The most telling evidence of how BARS actually functions can be found in judicial practice, which “shows that confusion reigns in the management of such units and neither the military nor civilian authorities fully understand how their fighters should be treated,” writes BBC News Russian. Family members of BARS fighters regularly complain about bureaucratic problems with payments and documents: often, neither the volunteers themselves nor the military and enlistment offices understand what exactly their status guarantees.

There’s no official register of BARS formations. BBC News Russian says there are “more than thirty of them” but notes that it’s almost impossible to estimate the real number of mercenary and volunteer units. Service conditions vary considerably from unit to unit, not least depending on the patronage of high-ranking officials and regional authorities.

For instance, several formations fall under the Union of Donbas Volunteers, which is overseen by Russian State Duma Deputy Alexander Borodai and sponsored by businessman and Tsargrad TV founder Konstantin Malofeev. The “Cascade” formation, which specializes in aerial reconnaissance, is overseen by United Russia General Secretary Andrey Turchak and is led by State Duma Deputy Dmitry Sablin. Several other units are affiliated with the All-Russian Cossack Society.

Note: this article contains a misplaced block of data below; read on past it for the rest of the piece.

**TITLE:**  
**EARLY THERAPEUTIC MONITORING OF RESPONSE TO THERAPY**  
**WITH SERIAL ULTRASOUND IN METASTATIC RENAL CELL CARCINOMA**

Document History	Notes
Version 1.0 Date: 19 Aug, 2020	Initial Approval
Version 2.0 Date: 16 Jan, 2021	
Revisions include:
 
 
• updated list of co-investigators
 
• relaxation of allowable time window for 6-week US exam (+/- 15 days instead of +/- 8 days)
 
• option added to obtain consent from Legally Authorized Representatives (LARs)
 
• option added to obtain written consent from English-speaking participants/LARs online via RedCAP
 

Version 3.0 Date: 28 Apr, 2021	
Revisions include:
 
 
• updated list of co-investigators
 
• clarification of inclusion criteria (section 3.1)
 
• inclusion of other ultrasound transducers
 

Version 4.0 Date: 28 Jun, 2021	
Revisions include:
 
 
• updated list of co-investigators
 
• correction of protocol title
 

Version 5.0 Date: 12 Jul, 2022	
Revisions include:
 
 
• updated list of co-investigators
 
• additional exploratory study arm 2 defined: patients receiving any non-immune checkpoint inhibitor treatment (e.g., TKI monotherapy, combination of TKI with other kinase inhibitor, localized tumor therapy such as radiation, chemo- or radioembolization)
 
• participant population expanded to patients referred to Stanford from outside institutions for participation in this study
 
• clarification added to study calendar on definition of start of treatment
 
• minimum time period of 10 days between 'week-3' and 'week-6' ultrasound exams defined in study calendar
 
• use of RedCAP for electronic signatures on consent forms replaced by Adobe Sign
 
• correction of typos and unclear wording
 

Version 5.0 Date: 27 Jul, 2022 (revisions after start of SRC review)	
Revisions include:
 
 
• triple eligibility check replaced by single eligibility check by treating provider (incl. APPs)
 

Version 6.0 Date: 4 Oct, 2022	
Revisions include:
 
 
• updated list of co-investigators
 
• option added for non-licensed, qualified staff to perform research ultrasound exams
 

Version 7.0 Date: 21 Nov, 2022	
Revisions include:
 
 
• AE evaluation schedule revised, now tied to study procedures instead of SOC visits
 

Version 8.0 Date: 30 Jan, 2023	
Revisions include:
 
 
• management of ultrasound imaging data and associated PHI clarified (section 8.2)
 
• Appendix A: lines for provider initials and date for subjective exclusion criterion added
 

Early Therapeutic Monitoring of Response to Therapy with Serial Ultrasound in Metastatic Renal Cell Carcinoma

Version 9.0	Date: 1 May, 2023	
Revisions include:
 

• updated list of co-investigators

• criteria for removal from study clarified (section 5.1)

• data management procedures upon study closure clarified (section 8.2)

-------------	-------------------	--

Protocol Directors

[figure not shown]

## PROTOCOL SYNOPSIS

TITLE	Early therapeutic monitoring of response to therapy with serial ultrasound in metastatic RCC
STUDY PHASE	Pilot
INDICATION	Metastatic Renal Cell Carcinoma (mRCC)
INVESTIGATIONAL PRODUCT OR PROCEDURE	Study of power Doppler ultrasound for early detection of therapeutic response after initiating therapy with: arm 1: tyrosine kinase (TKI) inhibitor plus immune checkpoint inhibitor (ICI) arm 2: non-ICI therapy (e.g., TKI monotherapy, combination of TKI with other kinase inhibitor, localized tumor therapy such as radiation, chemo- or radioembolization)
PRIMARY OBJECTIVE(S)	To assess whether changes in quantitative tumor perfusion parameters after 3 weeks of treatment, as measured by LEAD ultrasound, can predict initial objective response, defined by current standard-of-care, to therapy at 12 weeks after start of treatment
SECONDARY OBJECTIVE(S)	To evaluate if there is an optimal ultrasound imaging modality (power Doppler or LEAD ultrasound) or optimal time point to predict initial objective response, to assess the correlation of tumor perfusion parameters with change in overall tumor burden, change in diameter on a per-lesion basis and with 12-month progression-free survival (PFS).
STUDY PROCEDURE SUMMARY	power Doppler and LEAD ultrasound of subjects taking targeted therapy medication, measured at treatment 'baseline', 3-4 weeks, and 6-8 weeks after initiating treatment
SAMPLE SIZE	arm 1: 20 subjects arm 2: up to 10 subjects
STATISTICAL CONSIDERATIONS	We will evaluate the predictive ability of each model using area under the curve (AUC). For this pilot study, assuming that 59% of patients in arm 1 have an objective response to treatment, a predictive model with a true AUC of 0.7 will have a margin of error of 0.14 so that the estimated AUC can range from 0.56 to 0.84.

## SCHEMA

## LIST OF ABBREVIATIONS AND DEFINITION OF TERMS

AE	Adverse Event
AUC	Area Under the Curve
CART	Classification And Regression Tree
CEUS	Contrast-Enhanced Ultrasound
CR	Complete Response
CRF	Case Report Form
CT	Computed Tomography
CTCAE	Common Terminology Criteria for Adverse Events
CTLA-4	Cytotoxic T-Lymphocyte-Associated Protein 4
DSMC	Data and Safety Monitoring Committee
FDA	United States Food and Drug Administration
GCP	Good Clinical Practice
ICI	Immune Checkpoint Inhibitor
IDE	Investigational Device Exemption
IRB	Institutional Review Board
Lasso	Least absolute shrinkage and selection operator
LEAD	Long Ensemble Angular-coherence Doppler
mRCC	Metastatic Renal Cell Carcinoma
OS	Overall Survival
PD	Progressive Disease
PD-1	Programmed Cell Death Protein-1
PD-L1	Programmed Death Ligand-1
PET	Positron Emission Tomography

Since February 2022, Russian-occupied Crimea has actually had its own army, controlled by the Kremlin-appointed head of the annexed region, Sergey Aksyonov. These units are also part of the BARS system, and they’re led by Konstantin Pikalov, head of Wagner Group’s operations in Africa. In an August 2022 interview, Pikalov said his units obey orders from the Russian Defense Ministry but have almost no interaction with other units.

The second largest umbrella structure that recruits volunteers for combat operations is the mercenary group Redut, which made its first appearance during the war in Syria. Since the beginning of the full-scale invasion of Ukraine, according to media reports, it’s been overseen by the GRU’s first deputy head, Vladimir Alexeyev.

Redut and its GRU connection

Why does GRU need a PMC? Meet the private military company ‘Redut’ — a mercenary recruitment proxy for Russian intelligence and Spetsnaz forces